There is keeping secrets and then there is KEEPING secrets…

And it looks like the Air Farce went just a ‘bit’ over the top with the B-2!

Mark Thompson, a national-security analyst at the Project On Government Oversight, brought our attention to the notice, which seeks an engineering effort that will reverse engineer key parts for the B‐2’s Load Heat Exchangers. While it is not exactly clear what part of the aircraft’s many complex and exotic subsystems these heat exchangers relate to, the bomber has no shortage of avionics systems, for example, which could require cooling. 

Sigh… Full article, HERE.

I mean it’s one thing for the military to not have parts because the aircraft is old/at the end of service life, but…

I can’t help but wonder what ‘else’ they don’t have parts for.

And this one is from 2012, from Canada. Military C-130s with counterfeit instruments in some panels in the cockpit…

Despite repeated government denials, CBC News has confirmed that some of Canada’s new Hercules military transport planes have counterfeit Chinese parts in their cockpits that could leave pilots with blank instrument panels in mid-flight.

Documents show the Canadian military has known about the bogus electronic chips in the giant Hercules C-130J aircraft since at least July 2012, but continued to hide the fact during a CBC News investigation months later.

Full article, HERE from the Canadian Broadcast Corp.

We’ve known for a while about the counterfeit replacement parts that are flooding the aircraft industry, most from China…

According to an FAA estimate, about 520,000 counterfeit or unapproved parts are currently making it into planes annually, which is about 2% of the overall 26 million active parts. While 2% may seem like a small number, consider that a typical passenger aircraft contains up to 6 million parts, and consider the extreme tolerances for failure to which each part must adhere.

Full article, HERE.


YGTBSM!!! — 28 Comments

  1. The Air Force probably never knew how to build the part, like most military equipment. It’s all made by defense contractors. This is probably yet another part that was made by a small business because the military was forced to use lots of stuff made by small businesses, and a few years later that small business probably went under, and there’s no documentation for how they made the part. The Air Force routinely has to spend quite a bit of money figuring out how to replace parts made by small businesses that go under. This one probably isn’t the Air Force’s fault. They’re just the ones who got stuck with it because every single member of Congress wants a couple more defense jobs in their constituency that they can take credit for.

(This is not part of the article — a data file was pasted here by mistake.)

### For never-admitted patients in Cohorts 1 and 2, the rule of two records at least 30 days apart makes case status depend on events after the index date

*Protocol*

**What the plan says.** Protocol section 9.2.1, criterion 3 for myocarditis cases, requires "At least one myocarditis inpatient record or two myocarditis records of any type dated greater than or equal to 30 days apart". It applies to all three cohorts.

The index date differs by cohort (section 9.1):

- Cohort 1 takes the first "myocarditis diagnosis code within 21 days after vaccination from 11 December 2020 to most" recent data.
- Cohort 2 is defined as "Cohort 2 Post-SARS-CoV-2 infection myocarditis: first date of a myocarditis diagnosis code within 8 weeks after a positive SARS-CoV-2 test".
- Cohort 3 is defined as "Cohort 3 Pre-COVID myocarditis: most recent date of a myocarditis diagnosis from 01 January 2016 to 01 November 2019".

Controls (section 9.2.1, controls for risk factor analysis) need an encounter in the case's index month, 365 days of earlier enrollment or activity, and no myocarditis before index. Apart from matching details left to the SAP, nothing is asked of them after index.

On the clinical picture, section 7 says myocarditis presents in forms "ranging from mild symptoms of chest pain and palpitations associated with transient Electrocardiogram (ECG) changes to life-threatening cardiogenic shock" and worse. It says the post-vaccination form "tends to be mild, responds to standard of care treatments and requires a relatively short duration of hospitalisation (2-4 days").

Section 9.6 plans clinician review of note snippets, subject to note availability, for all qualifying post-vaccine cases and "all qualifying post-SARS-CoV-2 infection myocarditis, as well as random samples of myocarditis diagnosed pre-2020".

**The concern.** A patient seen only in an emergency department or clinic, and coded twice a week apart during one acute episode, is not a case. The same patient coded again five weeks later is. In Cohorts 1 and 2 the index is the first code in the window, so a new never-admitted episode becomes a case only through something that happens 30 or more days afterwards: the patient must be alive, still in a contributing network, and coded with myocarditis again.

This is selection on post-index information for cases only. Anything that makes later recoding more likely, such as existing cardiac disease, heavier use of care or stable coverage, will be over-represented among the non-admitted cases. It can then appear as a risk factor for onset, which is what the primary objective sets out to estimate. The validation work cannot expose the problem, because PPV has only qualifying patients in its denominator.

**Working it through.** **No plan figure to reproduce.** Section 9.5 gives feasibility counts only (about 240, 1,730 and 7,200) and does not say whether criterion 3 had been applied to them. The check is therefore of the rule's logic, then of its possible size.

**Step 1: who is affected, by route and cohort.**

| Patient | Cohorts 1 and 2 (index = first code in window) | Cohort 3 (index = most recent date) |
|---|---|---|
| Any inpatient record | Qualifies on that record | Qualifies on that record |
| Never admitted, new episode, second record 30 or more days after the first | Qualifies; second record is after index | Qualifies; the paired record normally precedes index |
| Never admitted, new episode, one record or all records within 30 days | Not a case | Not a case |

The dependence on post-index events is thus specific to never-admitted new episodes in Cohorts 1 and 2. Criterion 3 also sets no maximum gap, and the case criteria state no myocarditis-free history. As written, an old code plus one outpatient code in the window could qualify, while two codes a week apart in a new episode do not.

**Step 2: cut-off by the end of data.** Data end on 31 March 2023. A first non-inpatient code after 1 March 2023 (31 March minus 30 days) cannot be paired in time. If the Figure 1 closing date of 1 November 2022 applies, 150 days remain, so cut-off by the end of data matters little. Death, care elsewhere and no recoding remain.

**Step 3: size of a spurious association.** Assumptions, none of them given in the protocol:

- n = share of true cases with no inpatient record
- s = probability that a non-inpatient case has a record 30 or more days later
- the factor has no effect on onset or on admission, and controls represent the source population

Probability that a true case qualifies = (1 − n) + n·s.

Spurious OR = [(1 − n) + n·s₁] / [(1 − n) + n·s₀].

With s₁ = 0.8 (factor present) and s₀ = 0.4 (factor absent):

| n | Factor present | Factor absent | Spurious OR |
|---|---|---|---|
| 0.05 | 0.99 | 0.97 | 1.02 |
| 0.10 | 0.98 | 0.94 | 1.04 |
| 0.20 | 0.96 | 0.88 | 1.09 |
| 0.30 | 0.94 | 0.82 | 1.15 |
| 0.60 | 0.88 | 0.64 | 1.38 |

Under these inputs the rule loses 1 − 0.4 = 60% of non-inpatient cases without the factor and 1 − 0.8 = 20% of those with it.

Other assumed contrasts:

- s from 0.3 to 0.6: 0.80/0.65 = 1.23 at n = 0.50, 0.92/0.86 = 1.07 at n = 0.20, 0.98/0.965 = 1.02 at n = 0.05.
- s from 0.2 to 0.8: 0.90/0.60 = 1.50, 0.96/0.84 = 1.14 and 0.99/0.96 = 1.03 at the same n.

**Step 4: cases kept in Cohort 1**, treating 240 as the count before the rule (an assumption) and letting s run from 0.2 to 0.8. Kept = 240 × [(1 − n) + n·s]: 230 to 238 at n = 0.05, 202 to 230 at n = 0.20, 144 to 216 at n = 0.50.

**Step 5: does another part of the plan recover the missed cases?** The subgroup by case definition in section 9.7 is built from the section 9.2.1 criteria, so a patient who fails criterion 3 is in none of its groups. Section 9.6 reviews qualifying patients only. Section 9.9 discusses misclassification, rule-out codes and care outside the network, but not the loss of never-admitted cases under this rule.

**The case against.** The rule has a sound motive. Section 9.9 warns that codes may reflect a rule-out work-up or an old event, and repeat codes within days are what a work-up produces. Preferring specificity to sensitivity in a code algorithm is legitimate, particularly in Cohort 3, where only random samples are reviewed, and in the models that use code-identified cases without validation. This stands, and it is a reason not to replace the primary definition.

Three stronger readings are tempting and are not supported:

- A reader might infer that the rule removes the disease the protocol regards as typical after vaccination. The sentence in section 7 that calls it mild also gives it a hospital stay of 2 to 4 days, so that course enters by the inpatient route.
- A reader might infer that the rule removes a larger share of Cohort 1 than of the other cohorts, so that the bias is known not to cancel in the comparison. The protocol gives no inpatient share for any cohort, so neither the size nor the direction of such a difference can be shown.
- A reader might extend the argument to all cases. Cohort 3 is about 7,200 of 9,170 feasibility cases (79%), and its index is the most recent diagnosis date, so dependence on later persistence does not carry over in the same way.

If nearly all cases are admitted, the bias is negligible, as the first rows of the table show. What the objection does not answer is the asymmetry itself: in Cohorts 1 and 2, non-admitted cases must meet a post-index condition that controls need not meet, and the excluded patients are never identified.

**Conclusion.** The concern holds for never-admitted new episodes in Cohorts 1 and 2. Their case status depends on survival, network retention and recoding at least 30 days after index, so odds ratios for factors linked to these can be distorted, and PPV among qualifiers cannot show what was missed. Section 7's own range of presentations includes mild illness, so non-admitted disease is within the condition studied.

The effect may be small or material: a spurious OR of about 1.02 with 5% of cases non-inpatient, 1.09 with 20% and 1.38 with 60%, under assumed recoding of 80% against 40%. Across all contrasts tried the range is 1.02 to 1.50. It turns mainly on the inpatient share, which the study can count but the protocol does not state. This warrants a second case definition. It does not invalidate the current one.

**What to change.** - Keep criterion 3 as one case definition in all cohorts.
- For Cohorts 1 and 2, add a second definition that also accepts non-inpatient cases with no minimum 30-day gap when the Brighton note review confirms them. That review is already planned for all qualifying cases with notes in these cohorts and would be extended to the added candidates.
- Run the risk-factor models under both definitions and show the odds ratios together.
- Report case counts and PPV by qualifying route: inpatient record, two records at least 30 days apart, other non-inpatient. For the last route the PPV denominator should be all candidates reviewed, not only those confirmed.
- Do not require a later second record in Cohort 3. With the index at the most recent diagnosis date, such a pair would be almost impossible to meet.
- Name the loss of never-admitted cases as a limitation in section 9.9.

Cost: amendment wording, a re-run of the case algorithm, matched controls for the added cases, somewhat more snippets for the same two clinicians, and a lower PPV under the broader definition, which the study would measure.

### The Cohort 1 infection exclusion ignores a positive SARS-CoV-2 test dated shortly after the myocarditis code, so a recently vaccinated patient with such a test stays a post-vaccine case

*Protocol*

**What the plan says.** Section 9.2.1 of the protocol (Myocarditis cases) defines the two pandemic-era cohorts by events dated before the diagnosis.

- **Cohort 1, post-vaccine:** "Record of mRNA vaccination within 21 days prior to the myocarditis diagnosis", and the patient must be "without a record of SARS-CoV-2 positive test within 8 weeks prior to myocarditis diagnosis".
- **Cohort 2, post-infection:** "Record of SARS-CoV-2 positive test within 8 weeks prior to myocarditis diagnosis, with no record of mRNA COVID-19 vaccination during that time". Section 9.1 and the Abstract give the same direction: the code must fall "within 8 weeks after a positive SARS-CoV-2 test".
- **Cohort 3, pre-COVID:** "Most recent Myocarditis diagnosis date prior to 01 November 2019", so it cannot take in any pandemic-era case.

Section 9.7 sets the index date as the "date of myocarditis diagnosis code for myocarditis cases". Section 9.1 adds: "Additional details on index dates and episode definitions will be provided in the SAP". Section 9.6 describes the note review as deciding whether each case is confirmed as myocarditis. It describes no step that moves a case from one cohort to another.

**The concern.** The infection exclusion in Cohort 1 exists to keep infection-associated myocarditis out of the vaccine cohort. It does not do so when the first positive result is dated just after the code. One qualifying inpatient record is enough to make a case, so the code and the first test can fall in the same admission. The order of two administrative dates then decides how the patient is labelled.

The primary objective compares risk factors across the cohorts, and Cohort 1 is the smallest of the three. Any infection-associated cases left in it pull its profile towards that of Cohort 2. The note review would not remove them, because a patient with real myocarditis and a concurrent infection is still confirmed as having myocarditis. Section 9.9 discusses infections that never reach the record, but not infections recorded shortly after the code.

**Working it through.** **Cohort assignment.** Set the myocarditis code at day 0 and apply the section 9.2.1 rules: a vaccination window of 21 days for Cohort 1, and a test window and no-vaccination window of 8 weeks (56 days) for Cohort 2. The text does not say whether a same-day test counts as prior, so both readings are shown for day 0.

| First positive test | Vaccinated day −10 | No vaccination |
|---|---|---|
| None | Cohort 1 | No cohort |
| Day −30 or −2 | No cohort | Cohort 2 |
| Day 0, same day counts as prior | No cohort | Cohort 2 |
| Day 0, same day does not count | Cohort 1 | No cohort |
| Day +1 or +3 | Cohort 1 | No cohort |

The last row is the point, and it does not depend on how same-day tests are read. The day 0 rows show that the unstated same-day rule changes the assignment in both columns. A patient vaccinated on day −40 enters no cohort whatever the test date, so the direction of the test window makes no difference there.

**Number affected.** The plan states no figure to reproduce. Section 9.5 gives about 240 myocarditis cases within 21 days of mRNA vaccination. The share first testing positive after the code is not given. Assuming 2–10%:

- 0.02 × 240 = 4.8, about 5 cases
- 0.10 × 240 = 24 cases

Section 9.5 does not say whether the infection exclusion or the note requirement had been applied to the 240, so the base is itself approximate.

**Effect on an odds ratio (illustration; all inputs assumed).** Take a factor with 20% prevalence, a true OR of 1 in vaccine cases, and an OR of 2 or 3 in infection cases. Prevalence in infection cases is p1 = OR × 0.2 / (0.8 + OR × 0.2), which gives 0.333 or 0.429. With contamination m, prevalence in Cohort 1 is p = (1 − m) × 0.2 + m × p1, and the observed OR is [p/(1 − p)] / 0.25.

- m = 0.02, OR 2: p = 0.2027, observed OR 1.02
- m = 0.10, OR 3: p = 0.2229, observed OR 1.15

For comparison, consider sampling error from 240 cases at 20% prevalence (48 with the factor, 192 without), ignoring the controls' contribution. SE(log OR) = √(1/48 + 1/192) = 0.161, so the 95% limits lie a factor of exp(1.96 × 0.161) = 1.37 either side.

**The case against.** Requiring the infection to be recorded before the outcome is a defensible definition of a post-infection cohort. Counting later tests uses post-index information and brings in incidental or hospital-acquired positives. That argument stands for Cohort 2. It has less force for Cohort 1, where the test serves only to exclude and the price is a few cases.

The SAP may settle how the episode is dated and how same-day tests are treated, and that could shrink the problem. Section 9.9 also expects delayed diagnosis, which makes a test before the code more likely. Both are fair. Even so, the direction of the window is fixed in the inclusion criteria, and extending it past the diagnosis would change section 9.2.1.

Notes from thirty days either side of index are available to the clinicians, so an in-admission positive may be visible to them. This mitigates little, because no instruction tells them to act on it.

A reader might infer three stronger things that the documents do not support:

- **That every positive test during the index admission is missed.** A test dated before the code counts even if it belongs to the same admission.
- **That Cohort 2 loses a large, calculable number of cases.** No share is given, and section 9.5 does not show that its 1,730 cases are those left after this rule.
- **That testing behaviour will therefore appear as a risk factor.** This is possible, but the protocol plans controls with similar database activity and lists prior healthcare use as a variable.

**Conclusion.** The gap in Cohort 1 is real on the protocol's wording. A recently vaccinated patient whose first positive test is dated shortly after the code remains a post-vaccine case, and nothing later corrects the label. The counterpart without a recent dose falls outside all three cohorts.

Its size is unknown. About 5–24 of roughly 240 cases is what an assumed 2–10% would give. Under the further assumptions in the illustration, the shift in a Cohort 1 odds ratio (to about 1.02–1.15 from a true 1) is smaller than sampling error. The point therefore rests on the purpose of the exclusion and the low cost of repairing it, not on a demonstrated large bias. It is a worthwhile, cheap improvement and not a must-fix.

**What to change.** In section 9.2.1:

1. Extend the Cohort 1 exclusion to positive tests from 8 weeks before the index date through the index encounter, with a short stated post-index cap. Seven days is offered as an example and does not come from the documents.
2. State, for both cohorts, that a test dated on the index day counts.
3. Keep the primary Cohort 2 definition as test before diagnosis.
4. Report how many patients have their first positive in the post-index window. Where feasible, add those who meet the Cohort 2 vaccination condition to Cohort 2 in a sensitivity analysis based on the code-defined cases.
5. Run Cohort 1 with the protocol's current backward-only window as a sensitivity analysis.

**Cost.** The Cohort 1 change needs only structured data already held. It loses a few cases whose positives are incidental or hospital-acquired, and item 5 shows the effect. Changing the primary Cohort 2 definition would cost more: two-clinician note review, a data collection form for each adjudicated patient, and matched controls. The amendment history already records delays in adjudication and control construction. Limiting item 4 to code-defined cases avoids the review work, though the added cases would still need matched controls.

2. Good comment from Scott. Then there are the desk jockies who will buy anythiong from a low bidder with no idea if it works or not. That crushes the original small business and leaves the military holding the bag. The desk guy shows how valuable he is and nothing works. But it was cheap!

  3. I remember the time I couldn’t bring my equipment back on line by getting a mil-spec common transistor from Radio Shack because it wasn’t sourced properly.
    So my TRC-97 was down until the approved device arrived a week later.

  4. Both things are at least partly the result of forced competitive bidding. I wrote a lot of specs. in one of my prior lives, and I can assure you that there is someone out there who can finagle a spec. to outcheap you — and it’s almost impossible, if you have to go by the spec., to prevent.

    • And for comparison the USS Enterprise (CVN-65) was commisioned in November 1961 and then deployed in June 1962.

    • Hey Jack,
      That’s some great sea duty arrive to the precomm as a E-1, leave as PO1 getting the sea pay kicker and never made a cruise with 6 years on your sea service clock and a college degree.

      Only the LCS is better.

  5. We can only hope our adversaries are even more screwed. A question. Does the Chinese military suffer from off spec Chinese made parts?

    • Yes. Just recently it was a really big thing when their PLAAF managed to fly near Taiwan and do aerial refueling where other people could see it. Previous refueling was only done over mainland where nosy people couldn’t film the failures.

      And the PLAN tends to sortie only in short bursts, like the Russkies/Soviets because their equipment breaks down over long duration. Say what you can about how American ships look, we’ll keep them at sea for way long times. The PLAN just recently completed some sorties all the way to Africa and it was, again, a BIG THING because they actually completed without major engineering catastrophies right and left.

      They’re getting better. But still not good.

  6. Part of the problem is within the contracts themselves. That specify tooling and plans are to be destroyed after production. Which is why there was no replacement for the B2 that crashed and burned.

    Back in the 50’s and 60’s and 70’s, a plane would be bought in the hundreds, if not thousands, and production would remain for pieces parts way after production of the plane stopped, and if a new needed part couldn’t be found, just go to the desert and yank it off a mothballed plane.

    But in the era of small production, like the B-2 and the F-22, you are seeing the tooling and computer files being destroyed for all the various pieces parts and main assemblies, for a limited production of aircraft. What happens if someone lands a wunderplane too hard and stresses a main component that can’t be replaced? Or, well, a heat exchanger in a B-2? All because the contracts stated that the pieces-parts design information had to be destroyed after production?